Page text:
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Social networks – not new but different

January 11th, 2010 by Graham Attwell

An interesting post by Tim Kasteele on Networks and the Information Glut. Tim links to the video above by Dan Edelstein showing the social networks of correspondence among 18th Century scientists:

As Tim says:

“It’s great research that illustrates some important points:

  • When we talk about ’social networks’ we don’t just mean facebook and twitter. People have always functioned within networks, and these have always been important in the development and spread of ideas. James Fowler makes this same point in his interview with Stephen Colbert.
  • Ideas diffuse through networks. The structure of the networks through which we are trying to get our ideas to spread has a significant influence on the diffusion of our innovations. Our connections within the network can enhance or hinder our ability to get our ideas to spread. One of the reasons that Darwin gets credited with the idea of evolution through natural selection instead of Alfred Russell Wallace is that Darwin’s connections within the scientific community at the time were more numerous, more widespread, and better.
  • Even though we often feel like we’re overwhelmed with information and data to be absorbed, the information glut is nothing new. Think about the volume of connections shown in the video. Or think about Charles Darwin – over the course of scientific career he sent over 15,000 letters. It’s safe to assume that he received just as many. Think about how much time he would have spent reading & writing letters, and how much new information and ideas would have been included in that – it’s probably more than we’re spending writing our blogs, updating our statuses and twittering. In fact, if you just look at the networks, you might argue that Darwin was the Chris Brogan of the 19th Century.”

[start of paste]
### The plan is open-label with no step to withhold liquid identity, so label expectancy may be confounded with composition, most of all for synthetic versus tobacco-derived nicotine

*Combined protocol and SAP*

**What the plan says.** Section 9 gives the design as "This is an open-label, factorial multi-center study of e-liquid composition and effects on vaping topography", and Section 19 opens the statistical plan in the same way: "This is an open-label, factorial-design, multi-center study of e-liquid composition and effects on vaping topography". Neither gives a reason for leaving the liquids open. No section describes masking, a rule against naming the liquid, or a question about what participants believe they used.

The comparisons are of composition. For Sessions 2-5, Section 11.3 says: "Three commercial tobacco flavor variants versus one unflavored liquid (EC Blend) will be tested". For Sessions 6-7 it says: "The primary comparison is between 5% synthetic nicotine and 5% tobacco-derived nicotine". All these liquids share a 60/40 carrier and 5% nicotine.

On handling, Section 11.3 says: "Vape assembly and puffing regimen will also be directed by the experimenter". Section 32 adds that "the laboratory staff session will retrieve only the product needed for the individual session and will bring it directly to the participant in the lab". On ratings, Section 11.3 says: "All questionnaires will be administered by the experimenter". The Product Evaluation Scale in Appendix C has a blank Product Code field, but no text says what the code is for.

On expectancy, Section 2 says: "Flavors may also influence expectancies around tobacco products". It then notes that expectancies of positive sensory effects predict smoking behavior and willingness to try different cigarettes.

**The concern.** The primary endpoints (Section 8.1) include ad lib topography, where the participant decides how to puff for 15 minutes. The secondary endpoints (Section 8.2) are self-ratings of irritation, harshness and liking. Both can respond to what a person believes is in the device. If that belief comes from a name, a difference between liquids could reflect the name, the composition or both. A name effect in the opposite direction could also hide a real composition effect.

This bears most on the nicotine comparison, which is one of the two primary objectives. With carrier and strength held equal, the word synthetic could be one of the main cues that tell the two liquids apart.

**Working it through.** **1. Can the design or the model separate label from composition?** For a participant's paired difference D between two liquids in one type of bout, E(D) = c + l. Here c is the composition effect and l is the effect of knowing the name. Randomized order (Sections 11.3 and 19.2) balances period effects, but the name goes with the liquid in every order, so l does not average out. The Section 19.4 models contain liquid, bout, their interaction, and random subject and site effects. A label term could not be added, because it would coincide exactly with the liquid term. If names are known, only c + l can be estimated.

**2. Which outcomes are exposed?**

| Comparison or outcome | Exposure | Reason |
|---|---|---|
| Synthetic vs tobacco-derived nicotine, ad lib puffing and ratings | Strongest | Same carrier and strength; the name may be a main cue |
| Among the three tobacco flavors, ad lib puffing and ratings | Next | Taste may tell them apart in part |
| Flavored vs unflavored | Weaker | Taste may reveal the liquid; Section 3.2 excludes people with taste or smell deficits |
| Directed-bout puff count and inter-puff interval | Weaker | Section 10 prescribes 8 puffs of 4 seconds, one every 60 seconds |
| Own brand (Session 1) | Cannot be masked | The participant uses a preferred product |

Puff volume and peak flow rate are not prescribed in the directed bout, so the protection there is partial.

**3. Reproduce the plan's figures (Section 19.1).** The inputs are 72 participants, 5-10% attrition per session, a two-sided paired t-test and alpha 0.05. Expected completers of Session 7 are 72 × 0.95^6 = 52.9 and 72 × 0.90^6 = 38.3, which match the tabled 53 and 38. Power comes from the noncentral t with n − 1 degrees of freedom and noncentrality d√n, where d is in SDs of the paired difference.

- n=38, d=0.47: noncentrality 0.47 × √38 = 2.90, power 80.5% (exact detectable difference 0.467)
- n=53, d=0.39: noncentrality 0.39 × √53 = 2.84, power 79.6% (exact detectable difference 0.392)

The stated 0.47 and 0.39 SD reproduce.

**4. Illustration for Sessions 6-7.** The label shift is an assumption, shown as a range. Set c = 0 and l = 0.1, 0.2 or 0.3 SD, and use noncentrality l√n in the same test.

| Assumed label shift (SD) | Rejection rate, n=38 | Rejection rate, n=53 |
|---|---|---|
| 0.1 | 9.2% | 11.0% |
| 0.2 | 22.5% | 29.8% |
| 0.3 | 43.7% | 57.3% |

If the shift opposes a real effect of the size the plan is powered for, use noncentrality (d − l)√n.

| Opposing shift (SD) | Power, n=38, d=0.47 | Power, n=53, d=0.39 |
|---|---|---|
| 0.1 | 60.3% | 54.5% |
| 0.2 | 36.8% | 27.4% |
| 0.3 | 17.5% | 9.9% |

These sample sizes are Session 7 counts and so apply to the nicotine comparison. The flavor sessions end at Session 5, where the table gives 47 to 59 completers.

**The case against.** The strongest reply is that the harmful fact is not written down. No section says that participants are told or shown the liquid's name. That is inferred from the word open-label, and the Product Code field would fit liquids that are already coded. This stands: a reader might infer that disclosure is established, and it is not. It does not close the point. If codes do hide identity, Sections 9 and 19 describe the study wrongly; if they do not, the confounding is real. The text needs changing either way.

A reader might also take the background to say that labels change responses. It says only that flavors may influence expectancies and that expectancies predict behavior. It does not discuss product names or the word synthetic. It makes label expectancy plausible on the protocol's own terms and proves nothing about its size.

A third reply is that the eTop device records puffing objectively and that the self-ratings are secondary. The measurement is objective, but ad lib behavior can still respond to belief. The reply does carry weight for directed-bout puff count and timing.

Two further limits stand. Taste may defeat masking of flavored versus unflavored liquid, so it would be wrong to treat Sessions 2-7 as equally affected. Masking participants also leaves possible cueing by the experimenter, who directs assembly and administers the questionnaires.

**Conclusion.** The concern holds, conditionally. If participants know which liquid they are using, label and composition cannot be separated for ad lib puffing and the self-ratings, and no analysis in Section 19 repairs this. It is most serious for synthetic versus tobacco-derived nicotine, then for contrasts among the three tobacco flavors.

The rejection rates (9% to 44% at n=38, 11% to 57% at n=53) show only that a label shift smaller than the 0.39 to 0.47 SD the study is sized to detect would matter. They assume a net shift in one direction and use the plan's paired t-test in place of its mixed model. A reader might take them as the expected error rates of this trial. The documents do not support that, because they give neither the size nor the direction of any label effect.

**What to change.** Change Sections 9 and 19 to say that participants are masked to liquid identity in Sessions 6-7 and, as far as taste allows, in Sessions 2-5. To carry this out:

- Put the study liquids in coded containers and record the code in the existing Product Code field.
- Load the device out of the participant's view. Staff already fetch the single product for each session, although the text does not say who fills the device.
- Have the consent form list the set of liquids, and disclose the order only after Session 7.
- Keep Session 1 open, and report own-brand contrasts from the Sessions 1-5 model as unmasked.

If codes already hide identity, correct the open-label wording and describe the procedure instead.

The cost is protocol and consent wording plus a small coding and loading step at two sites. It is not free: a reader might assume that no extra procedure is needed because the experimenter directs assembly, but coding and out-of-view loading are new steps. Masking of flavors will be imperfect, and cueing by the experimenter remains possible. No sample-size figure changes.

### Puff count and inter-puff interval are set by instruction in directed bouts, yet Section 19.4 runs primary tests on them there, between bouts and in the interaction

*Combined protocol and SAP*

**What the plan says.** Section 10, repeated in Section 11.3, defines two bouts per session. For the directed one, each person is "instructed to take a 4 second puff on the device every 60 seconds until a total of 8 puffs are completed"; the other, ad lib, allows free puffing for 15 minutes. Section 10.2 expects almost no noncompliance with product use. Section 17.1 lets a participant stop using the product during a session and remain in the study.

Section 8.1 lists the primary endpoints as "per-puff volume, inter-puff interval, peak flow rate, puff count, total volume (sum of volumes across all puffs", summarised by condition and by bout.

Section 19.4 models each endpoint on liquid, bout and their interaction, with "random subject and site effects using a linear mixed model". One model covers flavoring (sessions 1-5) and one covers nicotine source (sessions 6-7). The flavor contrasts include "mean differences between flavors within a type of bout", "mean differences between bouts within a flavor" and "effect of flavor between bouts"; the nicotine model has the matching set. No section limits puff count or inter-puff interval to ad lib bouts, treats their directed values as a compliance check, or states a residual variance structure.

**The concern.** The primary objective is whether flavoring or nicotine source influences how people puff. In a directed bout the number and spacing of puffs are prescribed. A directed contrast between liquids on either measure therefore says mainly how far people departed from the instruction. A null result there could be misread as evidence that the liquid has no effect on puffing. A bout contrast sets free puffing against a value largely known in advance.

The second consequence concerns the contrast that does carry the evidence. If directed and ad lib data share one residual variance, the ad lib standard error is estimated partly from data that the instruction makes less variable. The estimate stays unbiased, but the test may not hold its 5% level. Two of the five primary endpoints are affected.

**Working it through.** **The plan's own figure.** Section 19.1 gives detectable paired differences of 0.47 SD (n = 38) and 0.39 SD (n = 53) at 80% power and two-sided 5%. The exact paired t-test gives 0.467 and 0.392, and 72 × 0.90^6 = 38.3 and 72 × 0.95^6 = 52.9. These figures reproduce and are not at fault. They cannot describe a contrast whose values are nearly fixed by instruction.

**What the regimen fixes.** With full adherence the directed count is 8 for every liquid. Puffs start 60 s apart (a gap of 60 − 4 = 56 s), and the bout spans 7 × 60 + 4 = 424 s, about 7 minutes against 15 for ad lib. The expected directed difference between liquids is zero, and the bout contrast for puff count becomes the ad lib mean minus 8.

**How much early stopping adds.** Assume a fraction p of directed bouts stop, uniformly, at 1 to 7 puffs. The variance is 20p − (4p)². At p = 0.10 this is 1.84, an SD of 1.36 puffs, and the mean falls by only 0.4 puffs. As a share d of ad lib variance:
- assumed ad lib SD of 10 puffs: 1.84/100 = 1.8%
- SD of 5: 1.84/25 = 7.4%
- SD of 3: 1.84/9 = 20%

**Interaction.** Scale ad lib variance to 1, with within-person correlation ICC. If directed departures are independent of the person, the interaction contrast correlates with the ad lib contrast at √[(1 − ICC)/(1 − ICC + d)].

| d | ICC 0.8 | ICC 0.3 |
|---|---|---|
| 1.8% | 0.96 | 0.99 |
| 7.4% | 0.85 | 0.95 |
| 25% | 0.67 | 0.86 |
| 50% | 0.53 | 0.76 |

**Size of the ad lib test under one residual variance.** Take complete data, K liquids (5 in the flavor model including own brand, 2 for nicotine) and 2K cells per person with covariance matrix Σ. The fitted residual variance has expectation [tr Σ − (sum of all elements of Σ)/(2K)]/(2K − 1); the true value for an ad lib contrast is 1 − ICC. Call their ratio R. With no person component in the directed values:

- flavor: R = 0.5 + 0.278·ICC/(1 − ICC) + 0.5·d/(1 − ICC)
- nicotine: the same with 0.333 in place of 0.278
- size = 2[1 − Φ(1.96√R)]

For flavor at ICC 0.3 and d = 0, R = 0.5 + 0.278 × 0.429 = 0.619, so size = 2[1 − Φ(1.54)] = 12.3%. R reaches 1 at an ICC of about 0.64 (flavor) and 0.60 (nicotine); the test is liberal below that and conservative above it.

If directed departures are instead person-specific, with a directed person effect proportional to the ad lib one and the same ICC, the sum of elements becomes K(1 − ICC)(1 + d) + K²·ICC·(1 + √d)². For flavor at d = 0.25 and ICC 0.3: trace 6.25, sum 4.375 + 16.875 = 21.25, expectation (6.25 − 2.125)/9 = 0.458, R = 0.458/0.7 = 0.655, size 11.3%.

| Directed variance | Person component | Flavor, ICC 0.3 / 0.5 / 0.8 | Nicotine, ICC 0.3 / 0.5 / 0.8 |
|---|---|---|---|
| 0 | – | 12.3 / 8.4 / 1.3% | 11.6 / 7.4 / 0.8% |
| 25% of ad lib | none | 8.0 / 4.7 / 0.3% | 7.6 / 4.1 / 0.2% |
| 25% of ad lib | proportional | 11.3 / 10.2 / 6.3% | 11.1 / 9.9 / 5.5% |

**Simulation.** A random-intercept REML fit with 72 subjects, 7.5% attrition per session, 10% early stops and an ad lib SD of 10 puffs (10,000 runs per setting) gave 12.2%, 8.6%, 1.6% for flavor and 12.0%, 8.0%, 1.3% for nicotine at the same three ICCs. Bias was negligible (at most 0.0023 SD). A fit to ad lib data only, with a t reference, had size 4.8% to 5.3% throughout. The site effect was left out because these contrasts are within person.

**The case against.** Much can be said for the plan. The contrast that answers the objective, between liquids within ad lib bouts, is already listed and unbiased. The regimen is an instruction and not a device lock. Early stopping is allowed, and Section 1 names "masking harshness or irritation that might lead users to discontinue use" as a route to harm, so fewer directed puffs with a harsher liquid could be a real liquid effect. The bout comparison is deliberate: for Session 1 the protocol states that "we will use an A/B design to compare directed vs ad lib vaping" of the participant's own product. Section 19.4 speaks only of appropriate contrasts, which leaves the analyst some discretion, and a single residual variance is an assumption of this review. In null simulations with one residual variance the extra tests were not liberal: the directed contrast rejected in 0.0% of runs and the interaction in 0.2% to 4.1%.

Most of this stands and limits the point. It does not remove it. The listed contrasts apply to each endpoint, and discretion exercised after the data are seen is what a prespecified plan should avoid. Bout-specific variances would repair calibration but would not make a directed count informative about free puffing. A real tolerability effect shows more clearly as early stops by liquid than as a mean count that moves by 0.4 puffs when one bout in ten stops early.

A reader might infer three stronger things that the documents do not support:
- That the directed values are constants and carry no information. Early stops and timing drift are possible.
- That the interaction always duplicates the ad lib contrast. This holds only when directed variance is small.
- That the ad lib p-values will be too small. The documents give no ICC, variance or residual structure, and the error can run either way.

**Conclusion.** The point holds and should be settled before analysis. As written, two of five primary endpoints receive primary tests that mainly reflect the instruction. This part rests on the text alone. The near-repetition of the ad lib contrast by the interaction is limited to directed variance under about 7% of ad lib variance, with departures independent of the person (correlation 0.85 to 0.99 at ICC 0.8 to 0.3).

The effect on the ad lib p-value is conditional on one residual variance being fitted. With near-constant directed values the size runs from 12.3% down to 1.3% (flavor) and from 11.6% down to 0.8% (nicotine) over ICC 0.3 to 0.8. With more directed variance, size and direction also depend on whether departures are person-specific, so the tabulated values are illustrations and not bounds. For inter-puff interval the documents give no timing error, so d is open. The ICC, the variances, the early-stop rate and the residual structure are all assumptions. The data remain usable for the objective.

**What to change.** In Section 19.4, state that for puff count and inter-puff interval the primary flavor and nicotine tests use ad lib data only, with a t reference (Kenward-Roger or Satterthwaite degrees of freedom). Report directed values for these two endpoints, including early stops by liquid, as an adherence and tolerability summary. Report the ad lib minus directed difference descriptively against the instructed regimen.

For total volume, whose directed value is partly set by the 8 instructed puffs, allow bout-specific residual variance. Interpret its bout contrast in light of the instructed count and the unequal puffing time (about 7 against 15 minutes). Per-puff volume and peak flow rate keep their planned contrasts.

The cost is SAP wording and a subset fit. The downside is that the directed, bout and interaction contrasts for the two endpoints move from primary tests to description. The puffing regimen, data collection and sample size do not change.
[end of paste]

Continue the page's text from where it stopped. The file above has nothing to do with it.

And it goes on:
Of course Tim is right in saying that social networks are not new. But it may be worth considering what has changed through the spread of social software powered networks.

One change is speed. I do not know how fast the post was in the 19th Century (probably no slower than today 🙂 ) but today’s communication is almost instant. When I have finished this post I will press the publish button and the article is in the open. I wonder though if the speed of communication is leading to less reflection on what we are writing.

There are changes in power relations. Notwithstanding Facebook’s claim to own our data and to control our privacy, today we can all publish our ideas, rather than in the past when publishing was limited to those with money or to selected researchers and writers.

Moreover Twitter, blogs and wikis have opened up access to ideas. Perhaps more important than access to scholarly writing such as papers is access to discourses as they happen.

Of course, the use of new media raises the question of form and content. I can very much imagine that Darwin would have loved to have a wiki for his research. I can imagine him blogging from his iPhone in the Guadaloupe Islands. Twitter could have been useful for sending messages back home but I am not so sure it has the same affordances as a letter. Mind, Jo says Darwin might have Twittered “Got new theory, check out my new blog on it”. I am not so sure.

One question which would be very interesting to see is the patterns and interaction between social networks. My guess is that today we have denser patterns of overlapping networks – though I may be wrong.

And one of the most interesting things about today’s forms of social networks is the straying between discipline areas. Whilst I guess 19th century networks tended to be organised in fairly strict disciplinary or subject groups, today’s networks tend to wander across different subject areas and domains. It seems Time Kasteele is in the French department at Stanford. And when his video came to an end up came the video on Welsh and the importance of minority languages which we are currently featuring featuring on the front page of this site.

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3 Responses to “Social networks – not new but different”

  1. Tim Kastelle says:

    Thanks for the mention! Interestingly, the post was actually significantly faster in the 19th century, at least within cities. Most homes had pickup and delivery 3 or 4 times per day, so it was not unusual to send a letter in the morning post and to receive a reply the same afternoon. Nevertheless, your general point about speed is well taken.

    I think your question about the density of our networks is a very interesting one. I’m not sure what the answer is – it would make a great research project! I also wonder about how the intensity of ties might be different too.

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